“As the forward-located Witbois, who had been following the enemy trail along the river, reached a clearing just before 8:45 am, they suddenly received heavy fire from numerous villages and waterholes approximately 300 meters on the other side [of the clearing]. The Witbois immediately entered into the fire fight, in which shortly afterwards they were supported by the 11th company, which was positioned on their [i.e., the Witboi’s] right.” (Translation by Roy Jones)

“Die vorne befindlichen Witbois, die den feindlichen Spuren längs des Riviers gefolgt waren, erhielten gegen 845 morgens, als sie eine Lichtung unweit der Wasserstelle erreichten, plötzlich heftiges Feuer aus mehreren auf etwa 300 m gegenüberliegenden Kraalen und Wasserlöchern. Die Witbois nahmen sofort den Feuerkampf auf, in dem sie bald darauf durch die 11. Kompagnie, die rechts von ihnen in Stellung ging, unterstützt wurden. “ (Generalstab, pg. 165)

Like the Hereros, the troops of the Witboi Abteilung wore civilian clothes. They can therefore be painted like Hereros, except for one distinction: when the Witbooi went to war, they would wear a white turban wrapped around the crown of their hat (see Generalstab, pg. 105; Bayer, pg. 52; see also Tim Abbott’s excellent essay “The White Feather: Misreading a Key Element of the Material Culture of the Witbooi Nama in 1904” on his blog http://omaheke.blogspot.com).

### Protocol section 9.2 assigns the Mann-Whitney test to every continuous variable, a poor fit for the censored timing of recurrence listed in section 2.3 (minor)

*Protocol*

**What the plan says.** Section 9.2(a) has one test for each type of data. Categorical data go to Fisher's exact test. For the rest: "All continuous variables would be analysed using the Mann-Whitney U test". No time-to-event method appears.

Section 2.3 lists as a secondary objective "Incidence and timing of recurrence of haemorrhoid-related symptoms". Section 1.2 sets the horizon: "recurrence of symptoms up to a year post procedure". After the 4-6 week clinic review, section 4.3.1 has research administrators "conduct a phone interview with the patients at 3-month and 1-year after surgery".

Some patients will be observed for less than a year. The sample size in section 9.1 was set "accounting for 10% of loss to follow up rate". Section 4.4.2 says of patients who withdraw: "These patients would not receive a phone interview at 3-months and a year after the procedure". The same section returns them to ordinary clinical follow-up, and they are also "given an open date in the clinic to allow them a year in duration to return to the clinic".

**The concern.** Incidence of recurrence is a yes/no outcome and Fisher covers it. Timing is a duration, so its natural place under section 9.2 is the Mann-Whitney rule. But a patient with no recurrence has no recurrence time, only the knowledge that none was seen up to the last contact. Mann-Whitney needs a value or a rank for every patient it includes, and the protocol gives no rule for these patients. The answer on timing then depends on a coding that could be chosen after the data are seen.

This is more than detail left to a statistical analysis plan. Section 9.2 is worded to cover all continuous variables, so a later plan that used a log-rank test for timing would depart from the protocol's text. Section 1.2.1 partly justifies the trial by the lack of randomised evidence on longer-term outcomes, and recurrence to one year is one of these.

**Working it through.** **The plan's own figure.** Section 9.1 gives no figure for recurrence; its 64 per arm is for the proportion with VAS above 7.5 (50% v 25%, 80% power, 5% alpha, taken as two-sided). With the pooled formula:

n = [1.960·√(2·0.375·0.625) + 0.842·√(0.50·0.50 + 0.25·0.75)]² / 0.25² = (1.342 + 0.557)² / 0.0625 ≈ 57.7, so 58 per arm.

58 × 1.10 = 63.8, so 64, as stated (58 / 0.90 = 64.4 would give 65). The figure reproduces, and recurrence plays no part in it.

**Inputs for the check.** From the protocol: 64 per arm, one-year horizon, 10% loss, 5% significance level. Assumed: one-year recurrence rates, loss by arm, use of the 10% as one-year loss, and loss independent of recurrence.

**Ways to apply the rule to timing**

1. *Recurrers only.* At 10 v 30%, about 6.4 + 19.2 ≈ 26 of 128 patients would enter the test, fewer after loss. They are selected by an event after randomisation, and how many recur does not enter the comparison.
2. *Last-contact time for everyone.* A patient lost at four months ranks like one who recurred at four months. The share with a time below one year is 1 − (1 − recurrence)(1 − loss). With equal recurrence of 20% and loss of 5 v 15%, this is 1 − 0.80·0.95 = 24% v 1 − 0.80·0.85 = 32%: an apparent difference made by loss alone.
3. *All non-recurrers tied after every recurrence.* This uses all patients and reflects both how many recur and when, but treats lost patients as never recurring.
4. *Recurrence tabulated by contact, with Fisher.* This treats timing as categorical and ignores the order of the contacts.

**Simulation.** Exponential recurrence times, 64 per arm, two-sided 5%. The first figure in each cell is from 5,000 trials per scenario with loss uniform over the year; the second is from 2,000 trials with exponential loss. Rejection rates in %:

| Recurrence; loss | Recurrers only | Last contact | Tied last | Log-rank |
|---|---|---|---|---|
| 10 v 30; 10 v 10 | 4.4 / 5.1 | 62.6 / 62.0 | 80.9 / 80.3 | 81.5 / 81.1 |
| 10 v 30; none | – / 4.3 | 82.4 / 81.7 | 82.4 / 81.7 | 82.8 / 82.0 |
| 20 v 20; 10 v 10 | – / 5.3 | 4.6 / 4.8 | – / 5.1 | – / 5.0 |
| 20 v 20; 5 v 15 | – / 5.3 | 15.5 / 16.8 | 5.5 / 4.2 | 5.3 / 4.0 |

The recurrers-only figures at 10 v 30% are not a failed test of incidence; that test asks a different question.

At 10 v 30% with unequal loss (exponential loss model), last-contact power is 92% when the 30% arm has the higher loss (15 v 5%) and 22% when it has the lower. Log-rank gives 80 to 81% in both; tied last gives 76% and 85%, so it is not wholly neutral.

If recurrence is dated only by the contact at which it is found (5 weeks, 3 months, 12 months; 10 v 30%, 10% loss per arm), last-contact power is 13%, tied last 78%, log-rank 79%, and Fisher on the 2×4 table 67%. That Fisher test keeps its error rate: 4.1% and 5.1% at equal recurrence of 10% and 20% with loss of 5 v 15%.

[1] For this specific military detachment and its members, we repeat the spelling used in the Generalstab official history: “Witboi” and “Witbois”. In all other contexts, we use the modern spelling “Witbooi”.


[2] The Hereros, or more accurately their language Otjiherero, are from the Bantu language family; the Hereros migrated to southwest Africa from the north. The Nama, who speak the Nama dialect of the Khoekhoe language of the Khoe language family, came to southwest Africa from what is now South Africa.


[3] When the first war between the Hereros and Nama began in 1830 only the Nama were armed with guns, having acquired them from German traders in the early 1800’s. The Hereros began acquiring firearms in significant quantities in the late 1850’s. By the time of the war of 1863-70, both sides were rifle-armed.

[4] In a series of devastating raids in 1890 and 1891 against Samuel Maharero and his Okahandja Hereros, Hendrik Witbooi and his Witbooi Nama forces captured approximately 8000 heads of cattle and drove the Hereros from contested land. See Gewald, pg. 46


[5] Bley, pp. 32-36.



Die Kämpfe der deutschen Truppen in Südwestafrika. Auf Grund amtlichen Materials bearbeitet von der Kriegsgeschichtlichen Abteilung I des Großen Generalstabes. Erster Band (von 2): Der Feldzug gegen die Hereros; Berlin, Ernst Siegfried Mittler und Sohn, 1906; (hereafter, Generalstab)

Bayer, Maximilian Mit dem Hauptquartier in Südwestafrika; Berlin, Wilhelm Weicher, 1909; (hereafter, Bayer)

Bley, Helmut Namibia under German Rule; Windoek, Namibia; Namibia Scientific Society, 1996; (hereafter, Bley)

Gewald, Jan-Bart Herero Heroes, Athens; Ohio; Ohio University Press, 1999; (hereafter, Gewald)

Copyright  Dr. Roy S. Jones, Jr,  2006-2017